So it was about the Luxury Tax after all

The trade deadline has come and gone and the Red Sox apparently navigated it while staying under the first luxury tax threshold. This is a major disappointment to most of us who hoped the so-far successful season would have convinced them to change course and blow past that first tax threshold to improve this team. In fact, when the Schwarber trade was announced with the Sox apparently picking up his remaining contract, most of us who follow the Sox payroll declared that they had, indeed, blown past the tax threshold. But according to Chaim Bloom, they have not gone over the tax threshold, and the lack of other major moves bares this out.

But if you crunch the publicly available numbers, the Red Sox are clearly over the first tax threshold by about $3M. So what gives? Clearly we believe the Sox know how do to basic arithmetic. In the end, this must mean some of the publicly available numbers are just plain wrong. I see this as being one, or a combination, of the following:

  • Cash was included in a trade that has not been announced correctly. This could simply be the Nats paying most of Schwarber's contract, or maybe a past trade like David Price
  • One or more contract AAV (Average Annual Value) was not reported correctly and has not been corrected
  • The widely assumed "Health And Benefits Cost" of ~$15.5M is incorrect.
I have a feeling it might just be that the Nats paid for Schwaber's contract, but it just hasn't been reported. That would seem more in line to me for what we gave up for an injured rental player. I also wonder if there's anything tricky about the Price situation given he opted out last year. How exactly was the cash structured that the Sox sent to LA? I plan on looking into this more when I'm back from a mini vacation.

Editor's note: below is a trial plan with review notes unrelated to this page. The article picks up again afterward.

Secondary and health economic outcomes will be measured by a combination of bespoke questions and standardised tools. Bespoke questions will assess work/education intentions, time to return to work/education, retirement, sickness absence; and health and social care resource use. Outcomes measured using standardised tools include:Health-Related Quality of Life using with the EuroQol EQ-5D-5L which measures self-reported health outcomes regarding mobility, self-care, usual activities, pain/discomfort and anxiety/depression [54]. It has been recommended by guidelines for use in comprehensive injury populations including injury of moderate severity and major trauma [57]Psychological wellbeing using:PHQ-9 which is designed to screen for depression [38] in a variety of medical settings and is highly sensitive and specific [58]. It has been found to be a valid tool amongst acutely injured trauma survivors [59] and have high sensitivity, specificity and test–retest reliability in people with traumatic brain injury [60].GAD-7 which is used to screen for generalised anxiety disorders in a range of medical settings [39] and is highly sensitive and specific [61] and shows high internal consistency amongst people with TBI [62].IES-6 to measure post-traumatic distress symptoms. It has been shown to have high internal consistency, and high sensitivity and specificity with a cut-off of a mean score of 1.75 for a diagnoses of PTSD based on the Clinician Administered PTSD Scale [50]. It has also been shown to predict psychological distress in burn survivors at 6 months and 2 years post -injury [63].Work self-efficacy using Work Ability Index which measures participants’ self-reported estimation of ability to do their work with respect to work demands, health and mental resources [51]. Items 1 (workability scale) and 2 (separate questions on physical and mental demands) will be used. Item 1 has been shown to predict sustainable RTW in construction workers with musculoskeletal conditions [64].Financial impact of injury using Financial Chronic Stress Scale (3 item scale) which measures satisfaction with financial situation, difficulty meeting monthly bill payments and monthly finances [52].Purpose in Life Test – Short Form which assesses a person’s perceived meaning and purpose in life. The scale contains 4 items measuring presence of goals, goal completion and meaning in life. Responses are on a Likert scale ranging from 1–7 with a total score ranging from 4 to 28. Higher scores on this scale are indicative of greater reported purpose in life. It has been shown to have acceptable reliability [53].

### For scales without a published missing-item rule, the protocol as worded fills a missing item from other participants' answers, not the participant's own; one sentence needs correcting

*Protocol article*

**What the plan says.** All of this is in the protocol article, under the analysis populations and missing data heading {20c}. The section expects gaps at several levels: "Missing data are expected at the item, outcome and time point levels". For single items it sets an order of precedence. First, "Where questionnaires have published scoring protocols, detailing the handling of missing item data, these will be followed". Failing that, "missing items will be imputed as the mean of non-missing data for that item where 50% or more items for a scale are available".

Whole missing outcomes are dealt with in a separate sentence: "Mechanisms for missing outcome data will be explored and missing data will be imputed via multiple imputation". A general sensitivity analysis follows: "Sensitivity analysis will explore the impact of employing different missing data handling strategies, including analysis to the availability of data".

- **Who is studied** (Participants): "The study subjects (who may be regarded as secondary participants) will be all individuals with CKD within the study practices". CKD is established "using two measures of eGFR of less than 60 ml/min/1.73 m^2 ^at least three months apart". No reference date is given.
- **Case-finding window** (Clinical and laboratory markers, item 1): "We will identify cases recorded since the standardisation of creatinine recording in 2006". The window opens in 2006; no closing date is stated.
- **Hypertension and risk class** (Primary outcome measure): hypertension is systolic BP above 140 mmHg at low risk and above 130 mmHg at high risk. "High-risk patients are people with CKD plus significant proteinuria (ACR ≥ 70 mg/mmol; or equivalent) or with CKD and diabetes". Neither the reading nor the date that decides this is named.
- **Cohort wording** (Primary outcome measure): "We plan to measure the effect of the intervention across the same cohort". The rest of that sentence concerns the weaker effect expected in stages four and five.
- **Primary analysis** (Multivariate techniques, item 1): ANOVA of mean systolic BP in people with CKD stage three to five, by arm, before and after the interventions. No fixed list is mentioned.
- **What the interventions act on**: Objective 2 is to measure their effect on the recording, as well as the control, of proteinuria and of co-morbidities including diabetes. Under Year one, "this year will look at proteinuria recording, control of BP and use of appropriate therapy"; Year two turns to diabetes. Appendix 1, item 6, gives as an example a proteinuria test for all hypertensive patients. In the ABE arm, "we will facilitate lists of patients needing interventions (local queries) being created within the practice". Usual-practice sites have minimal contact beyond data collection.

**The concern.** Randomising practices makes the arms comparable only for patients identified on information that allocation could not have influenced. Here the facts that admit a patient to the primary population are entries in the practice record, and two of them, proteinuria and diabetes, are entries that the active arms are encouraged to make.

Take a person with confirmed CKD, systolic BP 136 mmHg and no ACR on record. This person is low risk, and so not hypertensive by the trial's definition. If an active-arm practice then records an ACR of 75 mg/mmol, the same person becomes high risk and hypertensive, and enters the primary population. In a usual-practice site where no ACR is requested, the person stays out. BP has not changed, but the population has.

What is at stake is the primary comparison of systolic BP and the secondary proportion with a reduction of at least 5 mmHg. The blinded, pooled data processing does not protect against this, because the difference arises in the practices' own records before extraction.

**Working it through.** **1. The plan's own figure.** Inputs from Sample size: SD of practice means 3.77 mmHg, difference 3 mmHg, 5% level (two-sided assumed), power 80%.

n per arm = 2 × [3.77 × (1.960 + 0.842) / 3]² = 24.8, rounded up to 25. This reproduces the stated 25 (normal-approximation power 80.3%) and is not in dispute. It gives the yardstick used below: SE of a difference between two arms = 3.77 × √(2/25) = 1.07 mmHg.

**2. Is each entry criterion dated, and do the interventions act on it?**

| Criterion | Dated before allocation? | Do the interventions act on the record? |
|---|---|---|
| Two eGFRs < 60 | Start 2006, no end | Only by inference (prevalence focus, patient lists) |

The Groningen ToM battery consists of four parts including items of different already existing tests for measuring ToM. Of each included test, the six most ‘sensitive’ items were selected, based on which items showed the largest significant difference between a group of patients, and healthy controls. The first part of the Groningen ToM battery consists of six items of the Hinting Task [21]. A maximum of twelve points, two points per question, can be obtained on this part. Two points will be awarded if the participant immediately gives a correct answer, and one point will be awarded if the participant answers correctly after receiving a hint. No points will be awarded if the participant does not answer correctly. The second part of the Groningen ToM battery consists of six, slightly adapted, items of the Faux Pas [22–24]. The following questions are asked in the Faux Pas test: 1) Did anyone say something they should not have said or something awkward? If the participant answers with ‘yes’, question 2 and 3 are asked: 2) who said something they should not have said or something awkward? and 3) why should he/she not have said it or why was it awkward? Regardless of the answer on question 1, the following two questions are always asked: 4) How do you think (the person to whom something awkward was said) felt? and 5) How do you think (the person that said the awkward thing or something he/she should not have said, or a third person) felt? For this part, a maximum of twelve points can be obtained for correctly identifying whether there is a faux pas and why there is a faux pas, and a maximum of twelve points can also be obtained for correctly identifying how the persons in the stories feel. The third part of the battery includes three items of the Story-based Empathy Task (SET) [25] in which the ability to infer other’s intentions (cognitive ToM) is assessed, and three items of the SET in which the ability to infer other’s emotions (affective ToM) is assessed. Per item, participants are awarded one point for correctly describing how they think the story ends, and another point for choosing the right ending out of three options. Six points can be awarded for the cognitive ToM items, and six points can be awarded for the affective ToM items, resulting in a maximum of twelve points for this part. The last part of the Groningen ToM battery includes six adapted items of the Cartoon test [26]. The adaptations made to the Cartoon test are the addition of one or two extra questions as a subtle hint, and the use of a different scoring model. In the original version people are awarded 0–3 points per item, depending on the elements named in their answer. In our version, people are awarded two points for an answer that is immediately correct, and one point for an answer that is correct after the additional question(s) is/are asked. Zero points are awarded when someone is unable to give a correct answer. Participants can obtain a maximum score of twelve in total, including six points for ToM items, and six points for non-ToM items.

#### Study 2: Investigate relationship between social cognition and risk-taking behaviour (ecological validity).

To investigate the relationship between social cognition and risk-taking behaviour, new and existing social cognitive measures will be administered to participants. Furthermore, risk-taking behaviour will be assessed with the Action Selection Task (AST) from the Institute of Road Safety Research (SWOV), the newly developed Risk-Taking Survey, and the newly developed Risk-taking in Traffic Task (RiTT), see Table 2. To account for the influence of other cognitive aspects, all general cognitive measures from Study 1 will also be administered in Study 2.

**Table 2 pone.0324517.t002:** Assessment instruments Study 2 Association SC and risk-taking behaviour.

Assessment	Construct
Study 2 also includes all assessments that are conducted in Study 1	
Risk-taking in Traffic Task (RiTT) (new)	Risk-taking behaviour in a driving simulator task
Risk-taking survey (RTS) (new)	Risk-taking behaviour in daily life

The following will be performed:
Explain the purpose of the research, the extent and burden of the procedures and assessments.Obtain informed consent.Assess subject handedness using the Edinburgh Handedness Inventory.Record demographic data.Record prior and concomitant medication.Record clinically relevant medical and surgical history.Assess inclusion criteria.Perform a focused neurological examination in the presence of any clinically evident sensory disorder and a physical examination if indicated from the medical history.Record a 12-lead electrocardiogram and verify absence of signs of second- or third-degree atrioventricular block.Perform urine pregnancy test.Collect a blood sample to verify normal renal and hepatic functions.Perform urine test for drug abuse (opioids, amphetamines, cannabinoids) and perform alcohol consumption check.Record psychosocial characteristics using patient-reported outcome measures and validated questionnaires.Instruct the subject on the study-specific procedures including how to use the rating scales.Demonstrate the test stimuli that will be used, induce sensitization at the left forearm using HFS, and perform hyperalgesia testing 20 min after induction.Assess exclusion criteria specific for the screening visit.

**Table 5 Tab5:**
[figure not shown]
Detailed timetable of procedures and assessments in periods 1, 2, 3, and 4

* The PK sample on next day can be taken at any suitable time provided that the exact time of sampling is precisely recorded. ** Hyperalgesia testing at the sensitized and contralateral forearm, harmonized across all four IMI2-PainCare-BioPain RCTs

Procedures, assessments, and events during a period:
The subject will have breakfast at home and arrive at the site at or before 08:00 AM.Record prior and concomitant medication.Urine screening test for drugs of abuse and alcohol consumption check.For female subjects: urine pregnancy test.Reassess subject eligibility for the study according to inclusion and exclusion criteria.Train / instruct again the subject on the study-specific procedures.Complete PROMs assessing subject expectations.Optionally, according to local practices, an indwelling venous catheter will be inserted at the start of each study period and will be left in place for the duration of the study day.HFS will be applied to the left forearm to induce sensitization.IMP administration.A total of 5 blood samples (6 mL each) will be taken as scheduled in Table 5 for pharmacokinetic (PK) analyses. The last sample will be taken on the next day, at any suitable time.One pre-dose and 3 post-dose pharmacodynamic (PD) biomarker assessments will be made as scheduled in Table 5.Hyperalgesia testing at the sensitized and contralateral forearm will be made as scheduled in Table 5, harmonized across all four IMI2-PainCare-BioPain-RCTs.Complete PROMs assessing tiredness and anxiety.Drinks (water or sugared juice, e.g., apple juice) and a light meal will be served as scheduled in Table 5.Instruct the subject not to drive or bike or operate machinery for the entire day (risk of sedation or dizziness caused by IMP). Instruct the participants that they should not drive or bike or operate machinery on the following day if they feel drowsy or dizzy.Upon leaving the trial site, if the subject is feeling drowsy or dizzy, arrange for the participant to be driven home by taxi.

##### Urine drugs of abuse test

The 2nd bullet is just saying maybe a contract wasn't reported to the public 100% correctly. Who would really go about correcting this? If the original source was incorrect and everyone copies it, then it'll just propagate and no one is really in a position to correct it unless they directly ask the Sox and they feel like answering.

The 3rd bullet is interesting because the "Payroll Internet" has been blindly assuming this value (increasing by 0.5M/year) for a long time and I have not seen much in the way of recent or independent verification. In the past, I've tried to decipher this value myself from the CBA, but it does not seem calculable just from the CBA alone and you need to know more intimate MLB finance nubmers that aren't necessarily available.

One interesting way to tease this out would be to look at another team that is seemingly riding as close as possible to the tax threshold, e.g. the Yankees. Do they come out also seeming above the threshold? If so, that might point to the health and benefits number being off. If not, then it might be something specific to the Sox, i.e. bullet points 1 and 2. Unfortunately, to do this right is a lot more work than the basic payroll spreadsheets you'll see on the internet that just throw out some made-up bulk number to cover all the IL usage, bonuses etc. If I get motivated in the coming weeks, I'll try to do an actual calculation of the Yanks tax payroll situation.